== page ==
While wine tourism destinations have certainly shown their resilience, creativity and innovation in the way they entice new and loyal visitors, industry organisations have been working diligently behind the scenes to help stimulate recovery.

Vinpro and its partners in tourism, including the South African Wine Routes Forum and destination marketing organisations such as Wesgro and SA Tourism (SAT) collectively focus on sustaining supply, reigniting demand and strengthening capacity – focus areas that are aligned with the National Department of Tourism’s Tourism Recovery Strategy post Covid-19.

“Whatever we do, we need to ensure that it’s not a knee-jerk reaction, but rather something that will address challenges now, but will stand us in good stead going forward,” Marisah says.

Sustain supply

“Essentially we need to ensure our doors are open so that visitors have somewhere to go once they’re in the winelands,” Marisah says.

One initiative that helped businesses stay open while keeping their people employed, was the approval of a R12 million Wine Tourism Worker Support Stipend (WTWSS) by the Western Cape Department of Agriculture. More than 1 300 permanent wine tourism employees were set to benefit from this stipend of R3 000 per person per month from December to February, of which 85% had already been paid out by the end of March.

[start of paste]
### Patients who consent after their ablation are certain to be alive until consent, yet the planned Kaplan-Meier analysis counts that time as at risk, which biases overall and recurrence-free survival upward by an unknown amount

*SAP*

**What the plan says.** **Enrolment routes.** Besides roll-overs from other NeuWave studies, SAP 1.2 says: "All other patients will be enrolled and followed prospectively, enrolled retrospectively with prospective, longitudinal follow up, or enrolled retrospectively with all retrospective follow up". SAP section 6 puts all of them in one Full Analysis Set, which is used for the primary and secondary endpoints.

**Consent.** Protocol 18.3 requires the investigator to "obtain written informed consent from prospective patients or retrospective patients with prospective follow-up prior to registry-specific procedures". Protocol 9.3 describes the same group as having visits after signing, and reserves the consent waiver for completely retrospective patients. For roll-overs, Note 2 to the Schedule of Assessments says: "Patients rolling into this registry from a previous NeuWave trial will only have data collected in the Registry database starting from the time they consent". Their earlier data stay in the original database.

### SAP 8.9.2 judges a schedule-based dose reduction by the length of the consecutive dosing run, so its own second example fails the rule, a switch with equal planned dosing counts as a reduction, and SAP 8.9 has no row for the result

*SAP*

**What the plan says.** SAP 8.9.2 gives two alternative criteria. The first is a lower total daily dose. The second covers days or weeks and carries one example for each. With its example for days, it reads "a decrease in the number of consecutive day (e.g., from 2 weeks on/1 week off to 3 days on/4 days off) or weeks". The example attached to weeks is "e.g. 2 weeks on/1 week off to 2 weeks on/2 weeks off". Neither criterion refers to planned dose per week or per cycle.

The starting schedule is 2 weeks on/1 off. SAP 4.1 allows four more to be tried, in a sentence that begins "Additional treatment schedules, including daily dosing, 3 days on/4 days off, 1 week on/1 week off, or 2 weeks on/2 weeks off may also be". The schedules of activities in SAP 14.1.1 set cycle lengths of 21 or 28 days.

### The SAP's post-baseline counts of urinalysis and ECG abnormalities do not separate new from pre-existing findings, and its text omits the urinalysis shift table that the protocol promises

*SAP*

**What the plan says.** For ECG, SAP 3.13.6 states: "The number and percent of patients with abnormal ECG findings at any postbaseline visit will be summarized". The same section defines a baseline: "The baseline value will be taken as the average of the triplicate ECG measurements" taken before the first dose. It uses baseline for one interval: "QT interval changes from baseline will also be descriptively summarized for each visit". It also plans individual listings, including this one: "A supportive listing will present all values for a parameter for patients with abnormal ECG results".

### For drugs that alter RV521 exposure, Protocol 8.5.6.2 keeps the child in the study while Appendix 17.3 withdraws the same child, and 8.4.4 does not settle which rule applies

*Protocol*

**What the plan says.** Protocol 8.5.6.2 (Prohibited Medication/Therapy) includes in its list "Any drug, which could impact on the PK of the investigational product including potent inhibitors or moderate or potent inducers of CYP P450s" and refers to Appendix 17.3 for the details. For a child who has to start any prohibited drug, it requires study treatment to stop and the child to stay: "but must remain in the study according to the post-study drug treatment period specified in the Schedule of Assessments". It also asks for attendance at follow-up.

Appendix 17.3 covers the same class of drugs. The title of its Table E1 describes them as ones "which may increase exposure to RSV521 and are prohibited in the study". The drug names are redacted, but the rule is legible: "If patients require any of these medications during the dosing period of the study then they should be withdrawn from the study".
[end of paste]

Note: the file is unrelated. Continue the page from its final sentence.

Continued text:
“WTWSS helped us keep our people employed”

Beneficiaries of the WTWSS share their experience:

“We are a very small wine and guest estate, and are completed owner-funded. At a time when where there was virtually no support for the wine industry, Vinpro and the Western Cape Department of Agriculture brought some much needed relief to our world. By the time the tourism high season started, much of our resources had already been depleted. Our number 1 concern has always been to keep our staff employed. I could almost not believe how blessed we were when Vinpro told us our application was successful. The stipend brought some much needed breathing space, as well as motivation to keep trying in the new year.”